Then, in 1966, Mr. Henry 'Hank' Haga would come to own the Bugatti. Haga had become aware of the Bugatti via his neighbor Dick Teague. Haga had been working for Cadillac as the head of design when he came to own the Bugatti. Haga would set about restoring.
The car, which now had a MG TF engine, and a number of parts would be shipped to Germany where the restoration would take place. When completed, the Bugatti picked up right where it left off as Mr. Haga would take part in a number of historic races with the car. The car would also achieve a Best in Class at the 1983 Pebble Beach Concours d'Elegance. Mr. Haga and his wife would also take the car back to Lyon, France in 1994 for the 70th anniversary of the Type 35's first race, the very event 4323 had been at when brand new.
Chassis 4323 had continued to be a regular in a number of races and grand touring events. Events like the Copperstate 1000 and the Bugatti Rally and race at Elkhart Lake have all been events in which 4323 has taken part. And, perhaps most importantly, it continues to testify to Ettore's commitment to excellence and quality as it continues to run and run and never fails to turn heads anywhere it goes.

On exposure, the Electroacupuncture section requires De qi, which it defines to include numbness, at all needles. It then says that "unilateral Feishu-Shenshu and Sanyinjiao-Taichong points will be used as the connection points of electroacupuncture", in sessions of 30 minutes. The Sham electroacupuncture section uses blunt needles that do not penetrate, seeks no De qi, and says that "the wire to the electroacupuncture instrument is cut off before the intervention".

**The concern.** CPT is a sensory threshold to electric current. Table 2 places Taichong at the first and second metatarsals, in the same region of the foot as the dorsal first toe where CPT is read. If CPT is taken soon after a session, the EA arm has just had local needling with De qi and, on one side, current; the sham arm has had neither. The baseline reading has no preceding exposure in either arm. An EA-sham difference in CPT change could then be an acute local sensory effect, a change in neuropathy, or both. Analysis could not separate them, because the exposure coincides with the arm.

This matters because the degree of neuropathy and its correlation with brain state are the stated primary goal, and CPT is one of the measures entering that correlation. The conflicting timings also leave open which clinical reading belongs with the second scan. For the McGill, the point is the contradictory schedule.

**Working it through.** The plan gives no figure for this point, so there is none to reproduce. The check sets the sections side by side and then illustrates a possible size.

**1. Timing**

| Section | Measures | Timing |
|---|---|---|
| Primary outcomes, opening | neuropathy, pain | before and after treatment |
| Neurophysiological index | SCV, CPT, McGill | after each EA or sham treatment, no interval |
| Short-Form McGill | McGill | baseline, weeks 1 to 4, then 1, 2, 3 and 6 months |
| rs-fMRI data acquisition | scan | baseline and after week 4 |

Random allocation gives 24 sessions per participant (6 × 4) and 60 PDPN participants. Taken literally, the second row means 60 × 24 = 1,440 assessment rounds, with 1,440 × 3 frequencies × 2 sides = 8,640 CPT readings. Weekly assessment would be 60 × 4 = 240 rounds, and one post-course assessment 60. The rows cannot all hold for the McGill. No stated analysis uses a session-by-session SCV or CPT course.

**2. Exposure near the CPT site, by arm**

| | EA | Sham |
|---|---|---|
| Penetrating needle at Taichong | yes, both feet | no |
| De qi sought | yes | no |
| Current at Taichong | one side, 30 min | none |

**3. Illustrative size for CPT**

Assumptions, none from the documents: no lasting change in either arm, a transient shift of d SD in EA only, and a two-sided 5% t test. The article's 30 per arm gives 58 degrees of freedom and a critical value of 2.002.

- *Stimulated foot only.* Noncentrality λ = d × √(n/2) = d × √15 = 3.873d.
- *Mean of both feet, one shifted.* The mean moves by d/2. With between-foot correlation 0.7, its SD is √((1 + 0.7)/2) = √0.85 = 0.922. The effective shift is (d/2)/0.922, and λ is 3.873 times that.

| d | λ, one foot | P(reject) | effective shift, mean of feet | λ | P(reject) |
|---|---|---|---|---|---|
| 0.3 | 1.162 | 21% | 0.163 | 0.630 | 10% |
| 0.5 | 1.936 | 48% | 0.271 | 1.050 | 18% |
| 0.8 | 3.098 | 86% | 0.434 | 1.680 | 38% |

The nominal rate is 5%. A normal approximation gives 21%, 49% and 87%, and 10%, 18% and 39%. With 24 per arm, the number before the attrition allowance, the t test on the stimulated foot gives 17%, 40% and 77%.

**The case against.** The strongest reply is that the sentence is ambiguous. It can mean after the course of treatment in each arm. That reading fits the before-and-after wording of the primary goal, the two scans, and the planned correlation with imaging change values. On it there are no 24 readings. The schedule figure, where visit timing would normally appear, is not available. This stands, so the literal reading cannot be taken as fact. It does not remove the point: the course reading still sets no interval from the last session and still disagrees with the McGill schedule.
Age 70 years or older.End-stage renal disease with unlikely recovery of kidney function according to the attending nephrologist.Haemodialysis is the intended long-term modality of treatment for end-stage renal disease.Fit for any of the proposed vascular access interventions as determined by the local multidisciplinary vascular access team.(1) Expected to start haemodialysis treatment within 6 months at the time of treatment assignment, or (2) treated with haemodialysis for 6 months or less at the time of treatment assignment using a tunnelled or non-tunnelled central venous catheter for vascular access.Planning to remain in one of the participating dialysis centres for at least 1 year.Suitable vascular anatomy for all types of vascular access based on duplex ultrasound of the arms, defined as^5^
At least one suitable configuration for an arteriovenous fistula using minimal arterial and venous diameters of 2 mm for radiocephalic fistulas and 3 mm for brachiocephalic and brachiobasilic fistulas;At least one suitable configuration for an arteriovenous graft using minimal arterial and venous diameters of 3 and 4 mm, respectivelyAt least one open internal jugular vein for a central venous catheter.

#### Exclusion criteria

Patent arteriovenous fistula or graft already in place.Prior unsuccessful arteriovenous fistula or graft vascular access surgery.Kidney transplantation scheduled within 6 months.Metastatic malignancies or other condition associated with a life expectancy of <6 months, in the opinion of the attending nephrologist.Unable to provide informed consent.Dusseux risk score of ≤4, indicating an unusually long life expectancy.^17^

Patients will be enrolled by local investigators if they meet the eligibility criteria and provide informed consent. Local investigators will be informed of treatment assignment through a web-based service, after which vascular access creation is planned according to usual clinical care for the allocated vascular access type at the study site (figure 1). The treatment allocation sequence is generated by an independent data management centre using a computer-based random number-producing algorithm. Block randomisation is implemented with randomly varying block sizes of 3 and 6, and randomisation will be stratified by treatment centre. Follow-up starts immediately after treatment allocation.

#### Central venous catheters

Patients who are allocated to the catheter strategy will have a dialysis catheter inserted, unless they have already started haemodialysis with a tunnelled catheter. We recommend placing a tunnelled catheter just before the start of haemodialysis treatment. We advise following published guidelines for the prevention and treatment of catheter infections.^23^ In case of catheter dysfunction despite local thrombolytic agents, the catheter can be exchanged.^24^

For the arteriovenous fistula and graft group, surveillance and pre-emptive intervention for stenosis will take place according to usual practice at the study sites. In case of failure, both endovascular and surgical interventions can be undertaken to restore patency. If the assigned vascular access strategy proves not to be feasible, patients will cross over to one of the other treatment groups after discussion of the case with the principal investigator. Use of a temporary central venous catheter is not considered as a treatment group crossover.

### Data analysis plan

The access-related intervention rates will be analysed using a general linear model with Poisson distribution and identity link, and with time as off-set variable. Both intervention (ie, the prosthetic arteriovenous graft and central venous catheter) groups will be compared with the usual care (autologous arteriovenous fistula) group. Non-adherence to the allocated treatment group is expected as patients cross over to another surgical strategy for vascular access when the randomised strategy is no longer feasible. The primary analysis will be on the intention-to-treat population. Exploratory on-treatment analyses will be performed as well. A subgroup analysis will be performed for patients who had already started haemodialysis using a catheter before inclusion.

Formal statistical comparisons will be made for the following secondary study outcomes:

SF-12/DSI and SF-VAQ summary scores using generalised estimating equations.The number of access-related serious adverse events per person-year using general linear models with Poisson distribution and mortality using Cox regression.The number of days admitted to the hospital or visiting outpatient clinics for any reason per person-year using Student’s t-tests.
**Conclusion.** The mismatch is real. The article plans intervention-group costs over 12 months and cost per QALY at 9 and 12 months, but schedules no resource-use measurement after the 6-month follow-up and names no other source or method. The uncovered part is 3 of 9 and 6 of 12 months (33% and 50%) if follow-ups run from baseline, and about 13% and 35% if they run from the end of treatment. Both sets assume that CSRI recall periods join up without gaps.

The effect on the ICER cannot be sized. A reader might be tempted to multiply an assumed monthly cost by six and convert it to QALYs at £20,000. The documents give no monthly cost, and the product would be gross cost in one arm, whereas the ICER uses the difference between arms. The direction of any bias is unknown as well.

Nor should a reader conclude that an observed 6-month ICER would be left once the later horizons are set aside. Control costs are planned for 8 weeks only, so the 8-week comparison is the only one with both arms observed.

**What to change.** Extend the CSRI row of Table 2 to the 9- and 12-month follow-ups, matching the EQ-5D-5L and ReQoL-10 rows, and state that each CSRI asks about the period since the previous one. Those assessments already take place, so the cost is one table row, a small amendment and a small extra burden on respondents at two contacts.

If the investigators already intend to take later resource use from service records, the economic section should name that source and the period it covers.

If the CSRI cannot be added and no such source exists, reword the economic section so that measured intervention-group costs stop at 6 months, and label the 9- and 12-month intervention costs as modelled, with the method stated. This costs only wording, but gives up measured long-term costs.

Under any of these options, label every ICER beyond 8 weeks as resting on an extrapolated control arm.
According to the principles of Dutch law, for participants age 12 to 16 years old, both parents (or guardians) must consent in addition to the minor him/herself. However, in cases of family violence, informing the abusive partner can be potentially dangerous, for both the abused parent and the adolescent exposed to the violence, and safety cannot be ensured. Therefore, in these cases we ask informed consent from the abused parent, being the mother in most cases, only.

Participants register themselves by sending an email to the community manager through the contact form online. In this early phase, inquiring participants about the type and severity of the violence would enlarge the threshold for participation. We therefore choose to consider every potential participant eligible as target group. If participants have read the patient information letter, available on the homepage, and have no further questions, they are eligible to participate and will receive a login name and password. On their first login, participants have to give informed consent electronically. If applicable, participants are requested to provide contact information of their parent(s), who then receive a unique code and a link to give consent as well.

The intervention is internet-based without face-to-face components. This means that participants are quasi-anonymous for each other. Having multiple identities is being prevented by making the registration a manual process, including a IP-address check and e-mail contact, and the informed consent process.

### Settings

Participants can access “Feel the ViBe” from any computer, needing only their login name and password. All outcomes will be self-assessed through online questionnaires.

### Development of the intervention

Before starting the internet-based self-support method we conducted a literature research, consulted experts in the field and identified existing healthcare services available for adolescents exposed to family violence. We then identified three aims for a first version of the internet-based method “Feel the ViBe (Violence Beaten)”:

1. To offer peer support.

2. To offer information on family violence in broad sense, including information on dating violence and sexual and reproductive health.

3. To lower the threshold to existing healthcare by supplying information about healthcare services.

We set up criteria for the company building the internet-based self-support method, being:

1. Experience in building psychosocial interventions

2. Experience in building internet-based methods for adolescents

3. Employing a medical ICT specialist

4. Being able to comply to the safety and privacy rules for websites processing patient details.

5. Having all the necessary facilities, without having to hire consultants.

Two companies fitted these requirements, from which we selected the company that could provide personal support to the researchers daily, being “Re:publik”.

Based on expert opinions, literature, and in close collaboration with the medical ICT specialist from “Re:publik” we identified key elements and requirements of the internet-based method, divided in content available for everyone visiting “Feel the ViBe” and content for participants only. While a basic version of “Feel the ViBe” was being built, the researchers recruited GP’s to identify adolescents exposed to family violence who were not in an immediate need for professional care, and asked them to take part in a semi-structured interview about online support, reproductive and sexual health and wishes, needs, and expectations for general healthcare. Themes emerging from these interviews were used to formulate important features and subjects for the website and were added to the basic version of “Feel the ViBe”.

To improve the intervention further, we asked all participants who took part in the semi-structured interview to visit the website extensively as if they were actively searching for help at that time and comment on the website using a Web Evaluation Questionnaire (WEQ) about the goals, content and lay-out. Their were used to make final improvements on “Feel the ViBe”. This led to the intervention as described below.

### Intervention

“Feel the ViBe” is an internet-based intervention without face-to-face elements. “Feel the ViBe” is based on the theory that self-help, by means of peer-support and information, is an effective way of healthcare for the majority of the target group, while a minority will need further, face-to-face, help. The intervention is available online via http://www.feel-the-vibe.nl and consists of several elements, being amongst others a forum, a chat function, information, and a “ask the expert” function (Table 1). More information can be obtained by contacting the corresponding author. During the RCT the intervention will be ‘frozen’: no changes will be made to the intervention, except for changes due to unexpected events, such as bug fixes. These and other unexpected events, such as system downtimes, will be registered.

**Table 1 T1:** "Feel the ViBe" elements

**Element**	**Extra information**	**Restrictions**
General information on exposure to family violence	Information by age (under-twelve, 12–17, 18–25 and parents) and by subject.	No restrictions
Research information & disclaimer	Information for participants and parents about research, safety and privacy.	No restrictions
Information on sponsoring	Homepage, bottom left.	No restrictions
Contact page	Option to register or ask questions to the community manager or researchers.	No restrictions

A truly legendary example of the Type 35, chassis 4323 would be offered for sale at the 2013 Bonhams Quail Lodge auction. Far and above 1,000 victories would be earned by the Type 35 over the course of its racing career, but this particular example is one of just six that stands head and shoulders above them all. This would be why estimates prior to the auction would have the 1924 Bugatti Type 35, chassis 4323, earning potentially between $1,500,000 and $2,500,000.Sources:
'Lot No. 138: 1924 Bugatti Type 35 Grand Prix', (http://www.bonhams.com/auctions/20994/lot/138/?page_anchor=r1%3D199%26m1%3D1). Bonhams. http://www.bonhams.com/auctions/20994/lot/138/?page_anchor=r1%3D199%26m1%3D1. Retrieved 12 August 2013.
'Type 32 'Tank'', (http://www.bugatti.com/en/tradition/bugatti-models/t32.html). Bugatti. http://www.bugatti.com/en/tradition/bugatti-models/t32.html. Retrieved 12 August 2013.By Jeremy McMullen
Though it is personal preference the Bugatti Type 35 is regarded by many as one of the most beautiful pre-war racer from the legendary Bugatti Company. Its beauty is matched by its accomplishments, being one of the most successful pre-war racer winning over 1000 races and capturing the 1926 Grand Prix World Championship with 351 races. During that two year period it also claimed 47 records. From 1925 through 1929 the Bugatti Type 35 dominated the Targa Florio.